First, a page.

For my comparison book review, I chose to focus on the Atlantic Slave Trade Second Edition by Herbert S Klein and The Economic Consequences of the Atlantic Slave Trade” by Barbara L. Solow. My focus of the trade is labor demands, effects on Africa, European organization of trade, and economy leading up to the end of the trade and after. Together, the two books demonstrate that the Atlantic Slave Trade was more than just the trading of Africans to different continents, but was a historical point that heavily impacted the world socially, economically and politically. While acknowledging the similarities of the two books in my essay, I will also address differences and points that may challenge each other. Before the institution of slavery was confined to only Africans, there were also indentured servants and other forms of caste workers that involved other races. Until the 15th century, the Mediterranean world use slaves as domestic servants, soldiers, mining and agriculture production. But according to Solow, when colonization moved to the Atlantic, plantation slavery became black and blacks became plantation slaves. Solow says that European colonization was associated with sugar; sugar was associated with slavery; and slavery was associated with blacks. (Solow, pg.5)
The horrors of the New World Atlantic Slave trade system cannot be expressed in figures along. The humanitarian and cultural losses are staggering. Throughout this period, more than a million and a half died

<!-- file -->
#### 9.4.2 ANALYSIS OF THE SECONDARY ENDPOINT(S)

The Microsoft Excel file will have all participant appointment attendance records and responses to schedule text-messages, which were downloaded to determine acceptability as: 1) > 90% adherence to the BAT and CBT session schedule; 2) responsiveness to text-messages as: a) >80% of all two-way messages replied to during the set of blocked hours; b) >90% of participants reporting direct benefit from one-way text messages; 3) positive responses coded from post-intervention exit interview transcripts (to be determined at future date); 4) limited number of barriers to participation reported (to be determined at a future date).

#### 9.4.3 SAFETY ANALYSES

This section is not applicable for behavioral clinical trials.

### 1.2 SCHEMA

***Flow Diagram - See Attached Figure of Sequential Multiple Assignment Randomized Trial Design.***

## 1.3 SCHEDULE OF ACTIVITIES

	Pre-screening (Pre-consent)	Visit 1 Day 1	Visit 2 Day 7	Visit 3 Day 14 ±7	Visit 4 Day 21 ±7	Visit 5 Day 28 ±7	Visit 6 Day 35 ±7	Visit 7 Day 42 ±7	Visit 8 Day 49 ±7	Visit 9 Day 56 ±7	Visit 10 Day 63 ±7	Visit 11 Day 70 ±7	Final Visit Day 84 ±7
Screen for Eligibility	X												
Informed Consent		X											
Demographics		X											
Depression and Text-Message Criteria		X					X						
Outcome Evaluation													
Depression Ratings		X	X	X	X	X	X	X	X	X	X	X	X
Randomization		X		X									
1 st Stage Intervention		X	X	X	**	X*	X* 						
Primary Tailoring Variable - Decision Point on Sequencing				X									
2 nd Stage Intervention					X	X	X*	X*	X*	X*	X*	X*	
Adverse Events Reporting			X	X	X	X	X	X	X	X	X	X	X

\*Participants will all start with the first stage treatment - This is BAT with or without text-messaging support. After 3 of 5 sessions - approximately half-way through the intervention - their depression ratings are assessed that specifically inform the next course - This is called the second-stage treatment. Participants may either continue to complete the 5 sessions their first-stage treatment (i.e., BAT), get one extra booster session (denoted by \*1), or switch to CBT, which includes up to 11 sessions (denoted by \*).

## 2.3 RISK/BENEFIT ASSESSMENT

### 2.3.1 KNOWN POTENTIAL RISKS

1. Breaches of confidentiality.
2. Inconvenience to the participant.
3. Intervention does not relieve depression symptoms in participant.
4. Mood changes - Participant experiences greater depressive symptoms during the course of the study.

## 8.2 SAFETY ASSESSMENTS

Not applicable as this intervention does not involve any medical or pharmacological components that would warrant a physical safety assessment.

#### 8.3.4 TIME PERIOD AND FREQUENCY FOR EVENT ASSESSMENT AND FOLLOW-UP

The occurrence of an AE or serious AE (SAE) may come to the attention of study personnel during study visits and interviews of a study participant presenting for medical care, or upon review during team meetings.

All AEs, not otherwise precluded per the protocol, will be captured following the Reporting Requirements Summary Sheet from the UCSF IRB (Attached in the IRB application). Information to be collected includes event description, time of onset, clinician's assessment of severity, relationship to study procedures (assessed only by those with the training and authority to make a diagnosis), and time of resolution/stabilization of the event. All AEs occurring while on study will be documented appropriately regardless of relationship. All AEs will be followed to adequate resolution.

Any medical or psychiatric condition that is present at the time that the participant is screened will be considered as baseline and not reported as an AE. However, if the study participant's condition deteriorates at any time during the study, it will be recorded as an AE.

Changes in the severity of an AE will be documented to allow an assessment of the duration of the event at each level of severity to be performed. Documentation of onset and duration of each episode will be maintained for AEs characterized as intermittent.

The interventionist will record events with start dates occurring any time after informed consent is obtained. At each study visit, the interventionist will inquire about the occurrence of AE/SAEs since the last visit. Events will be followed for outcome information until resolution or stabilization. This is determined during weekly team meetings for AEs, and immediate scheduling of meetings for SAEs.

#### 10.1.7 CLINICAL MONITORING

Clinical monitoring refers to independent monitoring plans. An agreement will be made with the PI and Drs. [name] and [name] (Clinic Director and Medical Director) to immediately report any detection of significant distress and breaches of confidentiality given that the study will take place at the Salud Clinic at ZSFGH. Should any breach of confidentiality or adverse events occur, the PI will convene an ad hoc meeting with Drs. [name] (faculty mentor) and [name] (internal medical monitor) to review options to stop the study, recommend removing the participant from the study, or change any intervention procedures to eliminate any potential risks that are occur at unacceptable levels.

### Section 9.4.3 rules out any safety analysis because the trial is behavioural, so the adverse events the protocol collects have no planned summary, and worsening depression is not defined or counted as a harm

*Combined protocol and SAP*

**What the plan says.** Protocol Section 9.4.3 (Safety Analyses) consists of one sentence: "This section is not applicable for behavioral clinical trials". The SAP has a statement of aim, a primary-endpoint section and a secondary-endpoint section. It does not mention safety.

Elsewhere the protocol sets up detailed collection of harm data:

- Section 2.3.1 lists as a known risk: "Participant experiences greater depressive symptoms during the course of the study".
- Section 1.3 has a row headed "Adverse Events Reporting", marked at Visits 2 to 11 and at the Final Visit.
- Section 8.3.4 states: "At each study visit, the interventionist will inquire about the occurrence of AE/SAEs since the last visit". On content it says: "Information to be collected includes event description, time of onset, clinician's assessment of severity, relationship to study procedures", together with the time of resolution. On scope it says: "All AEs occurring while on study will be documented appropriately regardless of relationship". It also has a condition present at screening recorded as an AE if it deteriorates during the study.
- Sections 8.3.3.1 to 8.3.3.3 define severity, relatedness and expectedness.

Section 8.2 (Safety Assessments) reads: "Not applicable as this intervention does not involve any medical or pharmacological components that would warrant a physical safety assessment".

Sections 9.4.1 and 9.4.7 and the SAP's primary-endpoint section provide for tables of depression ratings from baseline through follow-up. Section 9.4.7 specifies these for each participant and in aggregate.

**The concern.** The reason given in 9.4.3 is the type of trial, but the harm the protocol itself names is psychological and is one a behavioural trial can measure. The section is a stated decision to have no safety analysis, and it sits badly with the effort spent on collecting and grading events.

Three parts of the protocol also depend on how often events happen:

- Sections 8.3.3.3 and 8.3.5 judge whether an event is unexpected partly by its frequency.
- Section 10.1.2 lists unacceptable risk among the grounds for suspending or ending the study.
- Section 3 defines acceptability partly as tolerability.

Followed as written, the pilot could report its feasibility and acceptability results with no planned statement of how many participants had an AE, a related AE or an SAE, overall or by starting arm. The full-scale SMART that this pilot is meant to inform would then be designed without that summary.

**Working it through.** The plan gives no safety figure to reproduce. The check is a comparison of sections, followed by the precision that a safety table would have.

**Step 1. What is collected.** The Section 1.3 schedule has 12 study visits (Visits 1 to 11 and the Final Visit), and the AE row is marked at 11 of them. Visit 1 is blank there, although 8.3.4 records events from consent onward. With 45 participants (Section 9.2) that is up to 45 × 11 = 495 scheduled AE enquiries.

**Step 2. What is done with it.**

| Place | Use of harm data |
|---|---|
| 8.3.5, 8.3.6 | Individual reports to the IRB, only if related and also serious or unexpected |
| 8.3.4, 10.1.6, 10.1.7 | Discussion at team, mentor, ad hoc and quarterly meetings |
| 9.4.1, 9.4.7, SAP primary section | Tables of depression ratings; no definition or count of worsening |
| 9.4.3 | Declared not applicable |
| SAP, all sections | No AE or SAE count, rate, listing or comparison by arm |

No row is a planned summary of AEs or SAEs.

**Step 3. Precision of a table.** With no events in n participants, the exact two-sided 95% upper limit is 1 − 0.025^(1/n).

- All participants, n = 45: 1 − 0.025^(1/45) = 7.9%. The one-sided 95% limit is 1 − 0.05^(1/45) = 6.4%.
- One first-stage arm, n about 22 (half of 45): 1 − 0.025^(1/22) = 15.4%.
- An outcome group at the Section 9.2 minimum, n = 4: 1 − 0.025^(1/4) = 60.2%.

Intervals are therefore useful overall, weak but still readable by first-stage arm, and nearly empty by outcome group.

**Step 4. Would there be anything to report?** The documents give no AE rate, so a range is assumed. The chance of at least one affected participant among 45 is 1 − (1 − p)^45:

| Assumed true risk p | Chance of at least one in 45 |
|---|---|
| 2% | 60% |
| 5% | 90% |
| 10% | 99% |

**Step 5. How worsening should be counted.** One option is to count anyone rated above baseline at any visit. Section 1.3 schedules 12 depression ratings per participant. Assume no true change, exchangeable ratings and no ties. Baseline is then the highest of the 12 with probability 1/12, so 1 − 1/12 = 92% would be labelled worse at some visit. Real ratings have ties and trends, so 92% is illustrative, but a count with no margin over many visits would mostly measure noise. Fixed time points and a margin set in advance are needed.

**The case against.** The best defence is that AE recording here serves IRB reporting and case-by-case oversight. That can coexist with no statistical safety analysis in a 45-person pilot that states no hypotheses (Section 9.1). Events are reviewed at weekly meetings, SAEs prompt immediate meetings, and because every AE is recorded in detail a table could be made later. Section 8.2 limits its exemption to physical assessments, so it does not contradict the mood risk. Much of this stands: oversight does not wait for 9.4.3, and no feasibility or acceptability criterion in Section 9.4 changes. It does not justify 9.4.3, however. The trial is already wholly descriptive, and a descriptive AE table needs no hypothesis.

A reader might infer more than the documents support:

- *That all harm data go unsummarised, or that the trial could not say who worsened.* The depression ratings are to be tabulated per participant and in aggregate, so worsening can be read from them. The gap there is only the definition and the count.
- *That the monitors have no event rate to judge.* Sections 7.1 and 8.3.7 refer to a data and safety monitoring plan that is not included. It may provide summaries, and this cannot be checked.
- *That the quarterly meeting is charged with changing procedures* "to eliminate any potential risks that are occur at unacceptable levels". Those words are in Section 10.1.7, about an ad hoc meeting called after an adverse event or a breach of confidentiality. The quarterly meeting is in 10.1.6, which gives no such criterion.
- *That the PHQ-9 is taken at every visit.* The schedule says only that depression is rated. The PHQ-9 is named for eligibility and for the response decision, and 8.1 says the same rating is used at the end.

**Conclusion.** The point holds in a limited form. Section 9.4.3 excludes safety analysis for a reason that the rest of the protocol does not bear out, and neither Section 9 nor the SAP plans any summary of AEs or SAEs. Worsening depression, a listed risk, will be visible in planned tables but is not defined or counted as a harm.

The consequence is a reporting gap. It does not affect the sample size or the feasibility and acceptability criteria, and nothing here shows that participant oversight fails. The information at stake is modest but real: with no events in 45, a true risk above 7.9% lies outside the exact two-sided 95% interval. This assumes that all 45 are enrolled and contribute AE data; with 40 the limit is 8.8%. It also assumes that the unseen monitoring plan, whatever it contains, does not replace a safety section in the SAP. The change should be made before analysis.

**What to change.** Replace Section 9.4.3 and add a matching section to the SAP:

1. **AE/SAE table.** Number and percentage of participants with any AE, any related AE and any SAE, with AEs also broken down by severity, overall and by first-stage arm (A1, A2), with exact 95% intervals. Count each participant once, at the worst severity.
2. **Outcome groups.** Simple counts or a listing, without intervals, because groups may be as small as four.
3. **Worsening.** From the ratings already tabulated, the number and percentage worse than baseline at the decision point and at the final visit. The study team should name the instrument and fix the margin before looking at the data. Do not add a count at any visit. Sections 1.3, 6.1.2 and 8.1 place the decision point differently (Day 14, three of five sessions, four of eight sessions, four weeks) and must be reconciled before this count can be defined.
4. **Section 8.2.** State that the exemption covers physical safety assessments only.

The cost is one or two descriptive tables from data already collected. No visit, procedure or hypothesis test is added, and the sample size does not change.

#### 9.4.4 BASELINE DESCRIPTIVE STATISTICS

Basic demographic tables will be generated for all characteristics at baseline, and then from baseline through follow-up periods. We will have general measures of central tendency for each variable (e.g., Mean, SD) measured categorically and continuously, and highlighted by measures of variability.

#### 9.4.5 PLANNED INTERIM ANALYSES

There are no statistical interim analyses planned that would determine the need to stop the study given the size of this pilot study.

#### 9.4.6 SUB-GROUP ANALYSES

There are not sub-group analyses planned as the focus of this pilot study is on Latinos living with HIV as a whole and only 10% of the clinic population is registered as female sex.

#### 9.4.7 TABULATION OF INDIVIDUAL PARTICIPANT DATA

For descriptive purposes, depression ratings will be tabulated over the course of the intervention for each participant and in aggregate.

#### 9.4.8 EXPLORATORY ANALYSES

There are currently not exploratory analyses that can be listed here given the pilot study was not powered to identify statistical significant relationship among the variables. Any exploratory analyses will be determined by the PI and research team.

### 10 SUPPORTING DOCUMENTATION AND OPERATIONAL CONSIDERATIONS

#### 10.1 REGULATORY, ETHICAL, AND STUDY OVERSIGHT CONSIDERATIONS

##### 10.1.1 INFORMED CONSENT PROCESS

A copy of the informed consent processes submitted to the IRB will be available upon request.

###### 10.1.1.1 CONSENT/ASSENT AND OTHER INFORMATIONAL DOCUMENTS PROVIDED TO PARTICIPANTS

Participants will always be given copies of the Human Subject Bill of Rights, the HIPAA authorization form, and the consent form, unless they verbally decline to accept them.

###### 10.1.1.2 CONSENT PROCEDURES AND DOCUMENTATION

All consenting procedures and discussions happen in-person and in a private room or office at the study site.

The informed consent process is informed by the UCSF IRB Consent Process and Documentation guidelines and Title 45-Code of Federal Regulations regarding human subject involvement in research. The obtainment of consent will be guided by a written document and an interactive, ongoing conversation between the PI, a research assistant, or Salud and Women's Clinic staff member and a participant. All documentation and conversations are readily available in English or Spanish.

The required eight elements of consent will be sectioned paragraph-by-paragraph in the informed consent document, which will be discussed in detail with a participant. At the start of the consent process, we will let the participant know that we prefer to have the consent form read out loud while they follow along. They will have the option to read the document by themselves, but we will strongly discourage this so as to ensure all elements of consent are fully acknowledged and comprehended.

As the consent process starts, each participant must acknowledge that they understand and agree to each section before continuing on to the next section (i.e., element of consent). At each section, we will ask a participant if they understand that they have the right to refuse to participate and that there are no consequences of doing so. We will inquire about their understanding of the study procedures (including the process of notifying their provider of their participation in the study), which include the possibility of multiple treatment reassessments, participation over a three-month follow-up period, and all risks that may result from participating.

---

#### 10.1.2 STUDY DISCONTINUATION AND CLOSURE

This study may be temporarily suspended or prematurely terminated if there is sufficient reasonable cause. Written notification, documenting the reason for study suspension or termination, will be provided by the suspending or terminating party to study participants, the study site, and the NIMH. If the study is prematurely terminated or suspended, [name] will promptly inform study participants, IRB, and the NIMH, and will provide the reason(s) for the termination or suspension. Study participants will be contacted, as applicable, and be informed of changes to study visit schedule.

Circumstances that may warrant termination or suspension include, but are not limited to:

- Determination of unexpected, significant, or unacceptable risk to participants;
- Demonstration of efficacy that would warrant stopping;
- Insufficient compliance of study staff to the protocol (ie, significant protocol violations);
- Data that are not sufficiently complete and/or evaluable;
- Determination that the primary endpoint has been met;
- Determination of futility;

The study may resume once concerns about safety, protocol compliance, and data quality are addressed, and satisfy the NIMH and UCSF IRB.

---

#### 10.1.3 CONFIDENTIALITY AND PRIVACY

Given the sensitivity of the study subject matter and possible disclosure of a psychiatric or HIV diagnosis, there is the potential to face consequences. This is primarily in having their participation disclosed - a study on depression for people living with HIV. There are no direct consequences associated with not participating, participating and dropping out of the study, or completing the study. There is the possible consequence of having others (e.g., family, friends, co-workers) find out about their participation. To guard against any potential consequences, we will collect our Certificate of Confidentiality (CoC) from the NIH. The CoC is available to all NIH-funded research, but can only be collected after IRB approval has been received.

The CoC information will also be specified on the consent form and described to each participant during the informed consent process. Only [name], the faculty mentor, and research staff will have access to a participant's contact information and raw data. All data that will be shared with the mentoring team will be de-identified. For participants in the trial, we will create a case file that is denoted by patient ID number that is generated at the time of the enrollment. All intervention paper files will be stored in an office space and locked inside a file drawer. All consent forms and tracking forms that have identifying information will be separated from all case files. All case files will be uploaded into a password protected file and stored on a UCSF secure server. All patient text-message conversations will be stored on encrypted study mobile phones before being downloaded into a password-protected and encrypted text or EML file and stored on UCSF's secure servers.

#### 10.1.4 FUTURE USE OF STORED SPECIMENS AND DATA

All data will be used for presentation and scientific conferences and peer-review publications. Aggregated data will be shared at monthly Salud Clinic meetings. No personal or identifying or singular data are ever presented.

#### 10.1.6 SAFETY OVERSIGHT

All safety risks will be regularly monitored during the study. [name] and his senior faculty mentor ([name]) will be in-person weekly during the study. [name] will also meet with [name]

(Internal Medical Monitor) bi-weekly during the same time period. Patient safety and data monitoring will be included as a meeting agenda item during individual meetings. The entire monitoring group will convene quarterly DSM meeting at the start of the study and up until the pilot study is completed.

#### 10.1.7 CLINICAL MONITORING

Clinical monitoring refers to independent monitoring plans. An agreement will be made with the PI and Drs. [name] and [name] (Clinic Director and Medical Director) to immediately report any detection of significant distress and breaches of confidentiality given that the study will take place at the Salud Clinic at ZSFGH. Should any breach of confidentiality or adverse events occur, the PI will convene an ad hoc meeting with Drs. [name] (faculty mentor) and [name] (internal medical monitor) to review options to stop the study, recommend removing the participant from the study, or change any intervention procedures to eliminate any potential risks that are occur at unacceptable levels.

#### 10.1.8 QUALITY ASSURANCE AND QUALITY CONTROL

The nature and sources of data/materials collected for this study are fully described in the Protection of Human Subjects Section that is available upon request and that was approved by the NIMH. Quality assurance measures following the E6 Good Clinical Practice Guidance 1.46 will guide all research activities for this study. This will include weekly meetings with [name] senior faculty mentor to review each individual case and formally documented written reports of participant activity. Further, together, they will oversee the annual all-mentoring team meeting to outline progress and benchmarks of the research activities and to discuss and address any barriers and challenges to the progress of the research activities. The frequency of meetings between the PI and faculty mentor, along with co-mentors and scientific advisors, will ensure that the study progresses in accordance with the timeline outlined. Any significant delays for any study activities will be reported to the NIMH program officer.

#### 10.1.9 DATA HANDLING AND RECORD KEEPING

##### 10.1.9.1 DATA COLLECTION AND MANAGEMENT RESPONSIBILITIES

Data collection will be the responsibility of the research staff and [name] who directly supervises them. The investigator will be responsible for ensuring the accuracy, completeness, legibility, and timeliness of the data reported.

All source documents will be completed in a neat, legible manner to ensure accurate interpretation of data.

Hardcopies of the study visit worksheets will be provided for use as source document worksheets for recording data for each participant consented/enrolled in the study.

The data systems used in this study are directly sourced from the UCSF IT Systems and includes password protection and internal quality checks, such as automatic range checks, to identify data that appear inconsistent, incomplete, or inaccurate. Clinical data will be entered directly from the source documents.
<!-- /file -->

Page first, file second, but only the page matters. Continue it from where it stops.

The Atlantic slave trade existed from the 16th to the early 19th century and stimulated trade between Europe, Africa, and the Americas. Over 12 million Africans were captured and sold into chattel slavery off the coast of West Africa, and more than 2 million of them died crossing the Atlantic. These outcomes of the slave trade are rarely disputed among historians; the effect of the Atlantic slave trade in Africa, however, is often a topic of debate. Some academics, such as Walter Rodney, insist that Africans were forced to take part in the slave trade, resulting in demographic disruption and underdevelopment in all sectors of Africa. Historian John Thornton acknowledges the negative consequences of the Trans-Atlantic slave trade, yet contends that it was merely an expansion of the existing internal slave trade which African rulers engaged in willingly. A final case made by Hugh Thomas completely contradicts Rodney’s thesis, asserting that the slave trade was not solely responsible for decreasing Africa’s population, and furthermore, that it was primarily beneficial to Africa’s economy and politics. The true outcome of the slave trade in Africa lies not entirely in any one of these arguments, but rests rather in a combination of all three. Although the Atlantic slave trade was detrimental to the economic and social development of Africa, the trade benefited a small portion of Africans, who willingly aligned themselves with